These intermediate regimes, it seems, cannot match either the grievance-assuaging and cooptation capacities of liberal democracies and polyarchies, or the brutal, no-holds-barred crackdown abilities of hardened autocracies. It should be stressed that only reasonably high-quality democracies with broad civil-liberties guarantees can expect to enjoy the lowest relative levels of terrorism incidents.
Indeed, electoral democracies and since —12 minimalist democracies have experienced sharp increases in the number of terrorist attacks. A greater frequency of terrorist incidents, therefore, can be expected to follow any decline in democratic quality big enough to drop a country below the polyarchy level. Although intermediate levels of political freedoms predict considerably higher rates of terrorism than either high-quality democracies or closed autocracies suffer, significant internal differences between minimalist or electoral democracies and multiparty autocracies have emerged in recent years.
Again, the pattern holds even if we exclude outliers such as Afghanistan, Iraq, and Pakistan. Another recent development that might be important has to do with closed autocracies. The relative safety of closed authoritarian regimes, in this view, stems from their perceived superiority in denying terrorists organizational and mobilization opportunities, despite grievances stemming from the absence of legally permissible political access. In , however, terrorism in closed autocracies began to skyrocket.
By , the number of terrorist attacks in closed autocracies was 7, percent higher than it had been in This was the greatest relative increase among all regime types leaving aside the category of fragile states , and came mostly from attacks in Bahrain, Iran, Kuwait, Somalia, South Sudan, and Sudan, and to a lesser extent from attacks in Djibouti, Eritrea, Guinea-Bissau, Madagascar, Mauritania, and Qatar. As of , closed autocracies were about as prone to suffer terrorist attacks as electoral democracies, and were markedly more prone than either liberal democracies or polyarchies.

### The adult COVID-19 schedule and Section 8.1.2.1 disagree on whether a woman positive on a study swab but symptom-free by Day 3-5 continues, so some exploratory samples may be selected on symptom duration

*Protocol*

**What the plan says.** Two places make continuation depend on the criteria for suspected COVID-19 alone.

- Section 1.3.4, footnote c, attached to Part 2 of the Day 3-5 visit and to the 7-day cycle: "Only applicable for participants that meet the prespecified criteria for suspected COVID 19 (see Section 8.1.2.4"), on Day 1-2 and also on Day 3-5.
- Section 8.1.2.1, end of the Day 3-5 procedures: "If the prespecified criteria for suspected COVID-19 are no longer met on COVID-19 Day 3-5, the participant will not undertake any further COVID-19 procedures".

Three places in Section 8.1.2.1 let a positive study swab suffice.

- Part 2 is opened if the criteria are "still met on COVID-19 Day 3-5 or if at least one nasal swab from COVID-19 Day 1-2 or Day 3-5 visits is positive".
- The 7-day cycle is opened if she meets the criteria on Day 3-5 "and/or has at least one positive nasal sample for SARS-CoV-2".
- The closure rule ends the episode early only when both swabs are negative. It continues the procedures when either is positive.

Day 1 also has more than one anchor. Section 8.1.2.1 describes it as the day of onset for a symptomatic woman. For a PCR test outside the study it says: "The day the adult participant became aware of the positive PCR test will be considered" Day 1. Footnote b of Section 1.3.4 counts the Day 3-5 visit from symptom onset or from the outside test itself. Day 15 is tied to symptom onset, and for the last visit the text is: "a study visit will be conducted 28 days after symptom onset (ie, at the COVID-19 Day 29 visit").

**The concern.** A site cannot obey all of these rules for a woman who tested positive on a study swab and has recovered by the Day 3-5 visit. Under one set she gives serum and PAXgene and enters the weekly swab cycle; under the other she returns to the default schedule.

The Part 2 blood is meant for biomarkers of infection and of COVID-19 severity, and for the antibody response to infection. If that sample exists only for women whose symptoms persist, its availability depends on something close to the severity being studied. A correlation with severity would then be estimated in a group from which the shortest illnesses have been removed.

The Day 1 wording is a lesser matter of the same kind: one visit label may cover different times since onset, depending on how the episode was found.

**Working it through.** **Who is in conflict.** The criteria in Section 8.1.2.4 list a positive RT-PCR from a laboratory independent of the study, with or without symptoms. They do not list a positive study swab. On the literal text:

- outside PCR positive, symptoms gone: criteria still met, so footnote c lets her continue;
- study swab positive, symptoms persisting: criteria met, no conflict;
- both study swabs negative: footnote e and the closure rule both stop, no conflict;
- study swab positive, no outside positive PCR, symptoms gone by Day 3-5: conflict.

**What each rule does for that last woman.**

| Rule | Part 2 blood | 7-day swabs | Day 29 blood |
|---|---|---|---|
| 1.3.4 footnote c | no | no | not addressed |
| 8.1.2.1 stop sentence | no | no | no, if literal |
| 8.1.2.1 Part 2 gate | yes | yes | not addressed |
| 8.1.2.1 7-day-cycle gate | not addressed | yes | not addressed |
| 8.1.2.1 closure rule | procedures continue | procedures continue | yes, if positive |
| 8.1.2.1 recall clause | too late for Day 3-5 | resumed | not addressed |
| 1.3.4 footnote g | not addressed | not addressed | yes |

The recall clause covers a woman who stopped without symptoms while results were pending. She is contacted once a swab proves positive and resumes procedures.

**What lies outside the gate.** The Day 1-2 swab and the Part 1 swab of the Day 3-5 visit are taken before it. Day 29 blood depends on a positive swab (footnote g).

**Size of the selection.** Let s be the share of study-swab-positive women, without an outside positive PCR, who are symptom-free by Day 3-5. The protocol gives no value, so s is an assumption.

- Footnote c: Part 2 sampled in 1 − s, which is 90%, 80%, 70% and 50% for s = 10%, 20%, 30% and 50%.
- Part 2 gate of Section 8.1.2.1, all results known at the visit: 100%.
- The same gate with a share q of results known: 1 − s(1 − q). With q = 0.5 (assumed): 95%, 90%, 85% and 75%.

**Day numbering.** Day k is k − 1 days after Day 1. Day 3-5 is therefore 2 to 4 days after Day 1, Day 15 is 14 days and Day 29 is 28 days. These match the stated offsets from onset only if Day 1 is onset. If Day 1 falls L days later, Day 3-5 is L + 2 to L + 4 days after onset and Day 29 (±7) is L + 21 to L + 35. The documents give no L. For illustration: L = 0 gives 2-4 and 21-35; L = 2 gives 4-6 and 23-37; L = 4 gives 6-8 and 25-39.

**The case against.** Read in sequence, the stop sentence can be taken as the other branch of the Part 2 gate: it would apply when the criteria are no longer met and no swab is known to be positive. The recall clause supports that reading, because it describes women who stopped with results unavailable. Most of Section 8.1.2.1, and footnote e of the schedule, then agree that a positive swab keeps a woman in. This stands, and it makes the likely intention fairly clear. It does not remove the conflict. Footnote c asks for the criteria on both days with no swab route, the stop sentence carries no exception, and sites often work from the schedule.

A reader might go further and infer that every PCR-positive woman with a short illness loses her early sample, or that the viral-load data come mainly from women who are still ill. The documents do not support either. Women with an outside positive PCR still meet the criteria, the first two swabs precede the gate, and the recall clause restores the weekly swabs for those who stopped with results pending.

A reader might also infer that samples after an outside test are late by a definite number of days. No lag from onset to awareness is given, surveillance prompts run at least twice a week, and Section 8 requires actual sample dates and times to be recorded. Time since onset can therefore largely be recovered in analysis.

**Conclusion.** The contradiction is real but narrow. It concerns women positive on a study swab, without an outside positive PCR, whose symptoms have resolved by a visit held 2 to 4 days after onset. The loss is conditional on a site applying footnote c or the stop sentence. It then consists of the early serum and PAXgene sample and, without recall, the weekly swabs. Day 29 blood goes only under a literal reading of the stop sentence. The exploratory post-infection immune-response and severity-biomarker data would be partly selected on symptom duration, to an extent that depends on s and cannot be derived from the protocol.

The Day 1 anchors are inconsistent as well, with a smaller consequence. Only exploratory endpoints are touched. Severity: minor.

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Is this a passing anomaly, or the start of a serious trend? Perhaps closed autocracies will continue to suffer a lower incidence of terrorism than more liberalized ones, but at the same time will be subject to more terror attacks than before, and will suffer more of them than reasonably high-quality democracies endure. The underlying reality may be that closed autocracies are no longer as able as they once were to suppress or coopt violent challengers. Quite possibly, changing technology is a factor. As communications, encryption, 3D printing of weapons, and virtual currencies advance and proliferate to nonstate actors and individuals, terrorists will find it easier to generate and exploit strategic opportunities, while governments—even harsh ones—will find it harder to stop them.
The spike in terror attacks within closed autocracies since may herald the beginning of such a technology-driven shift. In the age of smartphones and social media, moreover, authoritarian regimes can no longer so readily hide terrorism by simply failing to report it as such. Outside of an unusual case such as North Korea, individuals living under authoritarianism have more capacity than before to record and broadcast terror incidents. At the same time, at least some authoritarian regimes may be coming to see an advantage in the franker reporting of terrorism, as it captures the attention of international organizations and Western governments and creates a basis on which authoritarian rulers can hope to win favor as potential recruits in the global fight against violent extremism.
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Liberal democracies and polyarchies benefit from a sizeable and apparently growing democracy advantage in terms of experiencing fewer terrorist incidents compared with all other regime types. In contrast, the average annual number of people killed in closed autocracies—the regime type that the latest scholarship says is virtually equal to high-quality democracy in terms of safety from terrorism—stood at Seller Inventory n.
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Chiron Media Wallingford, United Kingdom. Published by University of Toronto Press, Canada New Hardcover Quantity Available: 1. Upon assuming office on June 30, , Duterte assembled an eclectic cabinet that included law school classmates, long-time associates from Davao, ex-military officers, business leaders, and representatives of the communist left. His diverse coalition came together through personal loyalty, regional affinity, and political opportunism.